Parental and Professional Identity at Work

Carina Paine Schofield, Alison Green and Louisa Kouzapas

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Global Parents Day is celebrated on the fourth Sunday of July annually and is a day to celebrate the role of parents and how important parenting is for children.

Despite the transition to parenthood being one of the more significant in working life, there is very little research done into the lives and experiences of working parents. This is particularly surprising when we consider that most organizations today are looking to build inclusive cultures, support working parents and to attract and retain diverse talent.

At Hult EF, we have partnered with WOMBA (Work, Me and the Baby), to pioneer UK research into exactly that - The Working Parents Shift, research that explores the psychological challenges and experiences when making the shift from worker to working parent.

The purpose of this research is to provide recommendations and practical changes that organizations can make to improve the experience of working parents which goes beyond flexible working practices, to ensure that working parents feel supported and organizations retain motivated employees.

The First Findings: Love is Universal

In the first phase of the research, we invited Mums and Dads to share their experiences and challenges. We always have a lens to diversity within our research and the initial call was for parents of any sexuality, gender or ethnic background. Predominantly the qualitative interviewees in the first stages were with heterosexual parents and some same-sex parents, from different ethnic backgrounds and inclusive of those with families including adopted children. For the next quantitative stage, we will include parents from a range of demographics and backgrounds and we will be able to explore differences in the data in more detail.

At first, the experience of Mums and Dads seems very similar, it is clear from parents that Love is universal… but then a subtle but profound difference starts to emerge.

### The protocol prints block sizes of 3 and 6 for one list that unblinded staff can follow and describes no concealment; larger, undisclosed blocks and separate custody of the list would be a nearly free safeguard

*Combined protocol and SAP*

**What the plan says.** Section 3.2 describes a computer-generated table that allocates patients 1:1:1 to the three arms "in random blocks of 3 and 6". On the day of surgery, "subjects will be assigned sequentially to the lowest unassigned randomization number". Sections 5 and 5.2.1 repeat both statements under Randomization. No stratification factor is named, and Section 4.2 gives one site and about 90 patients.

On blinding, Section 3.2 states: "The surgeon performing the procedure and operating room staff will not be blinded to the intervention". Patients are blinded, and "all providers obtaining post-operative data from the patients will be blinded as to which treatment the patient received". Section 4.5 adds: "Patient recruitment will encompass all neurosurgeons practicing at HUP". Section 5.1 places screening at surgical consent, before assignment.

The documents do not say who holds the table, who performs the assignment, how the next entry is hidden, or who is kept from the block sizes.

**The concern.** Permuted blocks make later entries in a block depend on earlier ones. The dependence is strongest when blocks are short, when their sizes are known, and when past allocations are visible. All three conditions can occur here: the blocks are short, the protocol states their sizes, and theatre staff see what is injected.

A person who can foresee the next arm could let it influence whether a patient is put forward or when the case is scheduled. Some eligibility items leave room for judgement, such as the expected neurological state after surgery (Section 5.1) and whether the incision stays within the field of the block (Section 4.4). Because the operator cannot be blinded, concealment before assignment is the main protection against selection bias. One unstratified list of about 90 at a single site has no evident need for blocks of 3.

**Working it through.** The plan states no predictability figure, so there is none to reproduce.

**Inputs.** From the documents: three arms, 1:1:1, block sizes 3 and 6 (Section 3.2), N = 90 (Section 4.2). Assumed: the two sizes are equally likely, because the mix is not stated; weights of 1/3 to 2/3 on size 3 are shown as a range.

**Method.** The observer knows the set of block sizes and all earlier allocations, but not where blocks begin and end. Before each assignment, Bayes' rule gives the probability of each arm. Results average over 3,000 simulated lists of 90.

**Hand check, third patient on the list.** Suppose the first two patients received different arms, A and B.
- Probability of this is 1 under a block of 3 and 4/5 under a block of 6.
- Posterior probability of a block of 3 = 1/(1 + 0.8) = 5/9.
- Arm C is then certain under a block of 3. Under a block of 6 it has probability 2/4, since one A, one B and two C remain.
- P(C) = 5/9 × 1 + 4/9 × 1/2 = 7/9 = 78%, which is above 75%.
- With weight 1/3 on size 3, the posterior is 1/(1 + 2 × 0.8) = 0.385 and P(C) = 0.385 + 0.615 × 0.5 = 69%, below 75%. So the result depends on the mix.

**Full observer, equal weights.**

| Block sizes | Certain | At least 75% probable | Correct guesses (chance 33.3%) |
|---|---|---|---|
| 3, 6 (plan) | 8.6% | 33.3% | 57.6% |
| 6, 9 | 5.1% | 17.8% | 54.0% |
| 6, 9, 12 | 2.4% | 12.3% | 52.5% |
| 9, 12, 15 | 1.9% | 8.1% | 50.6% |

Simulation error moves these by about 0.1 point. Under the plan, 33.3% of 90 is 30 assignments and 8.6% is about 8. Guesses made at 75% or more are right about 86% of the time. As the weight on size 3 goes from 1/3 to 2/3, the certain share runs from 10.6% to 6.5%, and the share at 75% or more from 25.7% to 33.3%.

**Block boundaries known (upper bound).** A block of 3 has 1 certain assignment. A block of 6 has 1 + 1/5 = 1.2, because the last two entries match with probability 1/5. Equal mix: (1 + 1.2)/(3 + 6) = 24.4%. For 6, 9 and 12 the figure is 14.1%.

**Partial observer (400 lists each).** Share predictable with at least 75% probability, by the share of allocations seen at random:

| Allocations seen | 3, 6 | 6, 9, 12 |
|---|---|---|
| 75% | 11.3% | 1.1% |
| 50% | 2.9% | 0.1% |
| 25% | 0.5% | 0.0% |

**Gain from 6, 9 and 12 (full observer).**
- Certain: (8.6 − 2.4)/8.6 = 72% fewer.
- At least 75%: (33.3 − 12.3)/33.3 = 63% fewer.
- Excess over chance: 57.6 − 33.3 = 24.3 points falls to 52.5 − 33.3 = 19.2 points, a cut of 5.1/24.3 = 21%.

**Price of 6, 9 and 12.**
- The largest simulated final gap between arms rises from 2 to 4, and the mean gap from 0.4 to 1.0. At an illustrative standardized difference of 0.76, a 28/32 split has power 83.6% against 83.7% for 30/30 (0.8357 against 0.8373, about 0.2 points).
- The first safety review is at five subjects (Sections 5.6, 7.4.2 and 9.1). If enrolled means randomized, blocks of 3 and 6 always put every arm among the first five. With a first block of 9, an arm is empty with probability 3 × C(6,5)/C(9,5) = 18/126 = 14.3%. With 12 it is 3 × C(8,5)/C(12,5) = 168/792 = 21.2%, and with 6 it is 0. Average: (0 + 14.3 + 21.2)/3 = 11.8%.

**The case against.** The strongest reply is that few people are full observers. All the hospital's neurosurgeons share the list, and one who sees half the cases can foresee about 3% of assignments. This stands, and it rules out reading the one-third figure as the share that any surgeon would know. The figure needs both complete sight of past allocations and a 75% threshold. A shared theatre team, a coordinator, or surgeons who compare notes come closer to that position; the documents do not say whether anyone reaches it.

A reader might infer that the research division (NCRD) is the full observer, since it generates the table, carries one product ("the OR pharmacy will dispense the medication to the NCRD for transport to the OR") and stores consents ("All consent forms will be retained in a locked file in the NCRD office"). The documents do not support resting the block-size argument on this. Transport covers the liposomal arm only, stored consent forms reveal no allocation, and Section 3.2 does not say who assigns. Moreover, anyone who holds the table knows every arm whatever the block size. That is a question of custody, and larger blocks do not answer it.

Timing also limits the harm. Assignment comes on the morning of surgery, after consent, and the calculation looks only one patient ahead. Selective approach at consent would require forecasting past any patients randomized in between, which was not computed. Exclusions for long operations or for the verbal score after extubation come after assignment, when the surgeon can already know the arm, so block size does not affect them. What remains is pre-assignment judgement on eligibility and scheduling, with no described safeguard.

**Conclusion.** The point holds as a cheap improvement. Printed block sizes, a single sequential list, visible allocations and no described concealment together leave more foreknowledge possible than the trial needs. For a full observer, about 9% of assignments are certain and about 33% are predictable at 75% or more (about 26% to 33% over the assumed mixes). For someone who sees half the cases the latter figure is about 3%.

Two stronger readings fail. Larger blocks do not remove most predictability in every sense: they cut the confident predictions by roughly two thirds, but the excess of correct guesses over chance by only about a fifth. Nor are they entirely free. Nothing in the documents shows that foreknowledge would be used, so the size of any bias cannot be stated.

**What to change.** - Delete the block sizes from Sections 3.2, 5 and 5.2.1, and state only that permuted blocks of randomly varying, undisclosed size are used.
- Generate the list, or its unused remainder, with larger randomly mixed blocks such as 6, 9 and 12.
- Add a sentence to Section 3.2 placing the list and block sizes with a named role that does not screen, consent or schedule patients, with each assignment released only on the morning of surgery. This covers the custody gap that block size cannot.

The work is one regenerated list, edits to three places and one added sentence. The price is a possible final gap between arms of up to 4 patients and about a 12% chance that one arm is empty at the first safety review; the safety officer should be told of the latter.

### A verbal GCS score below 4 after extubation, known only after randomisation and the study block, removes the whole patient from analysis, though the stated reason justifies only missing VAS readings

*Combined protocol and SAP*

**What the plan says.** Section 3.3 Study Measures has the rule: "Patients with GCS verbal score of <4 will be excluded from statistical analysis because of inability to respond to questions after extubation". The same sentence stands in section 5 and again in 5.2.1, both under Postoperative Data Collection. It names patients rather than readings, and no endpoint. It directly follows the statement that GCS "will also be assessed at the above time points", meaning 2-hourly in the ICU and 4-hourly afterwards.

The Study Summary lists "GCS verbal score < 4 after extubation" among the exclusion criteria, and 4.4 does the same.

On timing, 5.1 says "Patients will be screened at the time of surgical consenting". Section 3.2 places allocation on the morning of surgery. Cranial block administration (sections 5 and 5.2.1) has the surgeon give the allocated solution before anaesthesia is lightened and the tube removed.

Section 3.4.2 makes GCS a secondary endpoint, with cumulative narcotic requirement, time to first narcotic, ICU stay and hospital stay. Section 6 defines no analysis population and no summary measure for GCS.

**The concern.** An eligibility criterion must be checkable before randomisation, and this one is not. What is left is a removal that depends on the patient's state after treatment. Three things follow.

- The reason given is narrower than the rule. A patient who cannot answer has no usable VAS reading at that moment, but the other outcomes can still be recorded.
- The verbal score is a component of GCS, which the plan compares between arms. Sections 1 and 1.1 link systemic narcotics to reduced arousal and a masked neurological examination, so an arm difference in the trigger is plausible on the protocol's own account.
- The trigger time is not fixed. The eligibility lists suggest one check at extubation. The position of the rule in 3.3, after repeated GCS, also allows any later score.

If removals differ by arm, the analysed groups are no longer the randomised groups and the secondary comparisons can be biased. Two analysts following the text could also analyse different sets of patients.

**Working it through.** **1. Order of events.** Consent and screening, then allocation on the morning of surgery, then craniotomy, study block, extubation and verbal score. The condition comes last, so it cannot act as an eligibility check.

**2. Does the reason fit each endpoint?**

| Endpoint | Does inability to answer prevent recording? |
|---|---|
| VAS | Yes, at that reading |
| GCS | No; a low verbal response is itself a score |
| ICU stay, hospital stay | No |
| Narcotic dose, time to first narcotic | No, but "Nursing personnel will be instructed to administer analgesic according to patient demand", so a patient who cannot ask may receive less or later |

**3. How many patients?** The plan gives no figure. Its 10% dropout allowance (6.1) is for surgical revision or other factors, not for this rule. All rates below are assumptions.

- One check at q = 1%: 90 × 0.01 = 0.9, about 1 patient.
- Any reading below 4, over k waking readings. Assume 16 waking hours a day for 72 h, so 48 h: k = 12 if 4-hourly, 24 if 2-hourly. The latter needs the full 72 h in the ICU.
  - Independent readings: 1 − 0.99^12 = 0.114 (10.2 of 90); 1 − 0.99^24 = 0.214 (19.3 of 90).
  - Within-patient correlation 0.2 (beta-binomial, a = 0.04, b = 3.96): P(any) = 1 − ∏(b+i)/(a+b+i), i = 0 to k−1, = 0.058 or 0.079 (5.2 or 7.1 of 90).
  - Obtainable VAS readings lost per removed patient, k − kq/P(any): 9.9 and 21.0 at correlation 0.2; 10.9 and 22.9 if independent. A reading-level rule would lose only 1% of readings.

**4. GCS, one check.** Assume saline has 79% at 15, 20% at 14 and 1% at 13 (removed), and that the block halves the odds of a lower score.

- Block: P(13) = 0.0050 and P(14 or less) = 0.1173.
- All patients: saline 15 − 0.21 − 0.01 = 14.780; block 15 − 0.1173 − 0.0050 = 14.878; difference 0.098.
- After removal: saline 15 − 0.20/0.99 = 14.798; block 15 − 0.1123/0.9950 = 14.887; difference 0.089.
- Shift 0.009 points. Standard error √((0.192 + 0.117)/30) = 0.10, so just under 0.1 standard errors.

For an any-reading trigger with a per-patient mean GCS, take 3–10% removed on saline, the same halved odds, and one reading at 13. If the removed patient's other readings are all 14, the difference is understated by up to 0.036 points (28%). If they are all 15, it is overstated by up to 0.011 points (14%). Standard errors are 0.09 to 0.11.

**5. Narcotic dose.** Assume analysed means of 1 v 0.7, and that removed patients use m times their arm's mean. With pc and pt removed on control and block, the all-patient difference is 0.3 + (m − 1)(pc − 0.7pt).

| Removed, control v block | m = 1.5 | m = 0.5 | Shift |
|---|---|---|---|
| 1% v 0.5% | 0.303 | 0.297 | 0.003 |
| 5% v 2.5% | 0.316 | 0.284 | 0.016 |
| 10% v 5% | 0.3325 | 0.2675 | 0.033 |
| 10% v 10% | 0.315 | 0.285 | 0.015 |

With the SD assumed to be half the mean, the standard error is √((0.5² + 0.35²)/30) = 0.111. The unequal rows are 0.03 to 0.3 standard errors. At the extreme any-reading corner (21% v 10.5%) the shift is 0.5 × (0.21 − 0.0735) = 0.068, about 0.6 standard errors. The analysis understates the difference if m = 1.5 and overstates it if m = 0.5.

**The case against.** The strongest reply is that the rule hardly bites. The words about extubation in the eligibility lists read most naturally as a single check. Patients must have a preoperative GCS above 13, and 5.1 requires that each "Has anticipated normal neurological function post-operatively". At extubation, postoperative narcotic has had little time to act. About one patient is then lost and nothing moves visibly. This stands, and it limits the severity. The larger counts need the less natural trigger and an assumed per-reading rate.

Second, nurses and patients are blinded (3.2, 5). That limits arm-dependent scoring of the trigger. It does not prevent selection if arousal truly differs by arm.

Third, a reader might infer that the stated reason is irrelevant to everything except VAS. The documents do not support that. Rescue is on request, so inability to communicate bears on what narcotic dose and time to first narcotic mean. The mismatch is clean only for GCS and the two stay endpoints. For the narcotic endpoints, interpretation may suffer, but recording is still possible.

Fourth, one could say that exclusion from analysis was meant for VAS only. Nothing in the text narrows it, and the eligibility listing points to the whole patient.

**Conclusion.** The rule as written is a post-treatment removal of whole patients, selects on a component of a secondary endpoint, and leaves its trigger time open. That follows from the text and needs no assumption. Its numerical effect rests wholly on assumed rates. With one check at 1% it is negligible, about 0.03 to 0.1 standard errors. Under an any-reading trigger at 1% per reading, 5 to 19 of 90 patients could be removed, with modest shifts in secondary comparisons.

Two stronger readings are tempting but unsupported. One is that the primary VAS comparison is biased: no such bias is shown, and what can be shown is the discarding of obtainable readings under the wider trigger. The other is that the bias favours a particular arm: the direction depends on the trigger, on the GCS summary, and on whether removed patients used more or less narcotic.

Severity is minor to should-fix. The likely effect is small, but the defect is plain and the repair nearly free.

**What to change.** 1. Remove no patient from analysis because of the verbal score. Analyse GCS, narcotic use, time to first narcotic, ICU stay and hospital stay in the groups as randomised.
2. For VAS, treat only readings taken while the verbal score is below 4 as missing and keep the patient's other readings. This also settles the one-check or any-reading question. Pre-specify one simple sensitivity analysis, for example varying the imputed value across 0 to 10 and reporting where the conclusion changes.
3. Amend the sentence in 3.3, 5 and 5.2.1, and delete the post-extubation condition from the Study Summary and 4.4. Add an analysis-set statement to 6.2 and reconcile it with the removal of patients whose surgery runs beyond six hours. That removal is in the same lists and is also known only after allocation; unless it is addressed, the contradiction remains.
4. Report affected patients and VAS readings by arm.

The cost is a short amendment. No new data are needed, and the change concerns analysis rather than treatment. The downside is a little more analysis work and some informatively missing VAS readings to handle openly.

As you would expect, there is an abundance and breadth of love. Loving the child, the time spent with them, loving the little things children do, watching their partner with their child and sharing stories about them. They all talked about loving being a parent, a working parent and loving their jobs. It is clear from the research that we can love our child and love our job. However, the relationship between the two is described differently by Dads than Mums, and the extent to which we can love both seems to depend on whether you are a working mum or a Dad.

DAD: “I love my child AND love my work”

For Dads they describe a love for their child AND a love for their work. The Dads we spoke to had confidence and belief these two worlds could co-exist and they could enjoy them both.

As one Dad asked us:

“Am I living a life of luxury here, having both the career and the shared parental leave?”

Sometimes this was tinged with guilt and a feeling of being fortunate compared to their partners.

MUM: “I love my child BUT love my work”

For mums the picture is a little different, they describe a love for their child BUT they love their work. There was tension between these two worlds. As one Mum said:

“There’s a perception that I’ve gone from being someone who really cared and was good at work to someone who doesn’t care. And that’s really not true. I love my job”.

Parental Identity at Work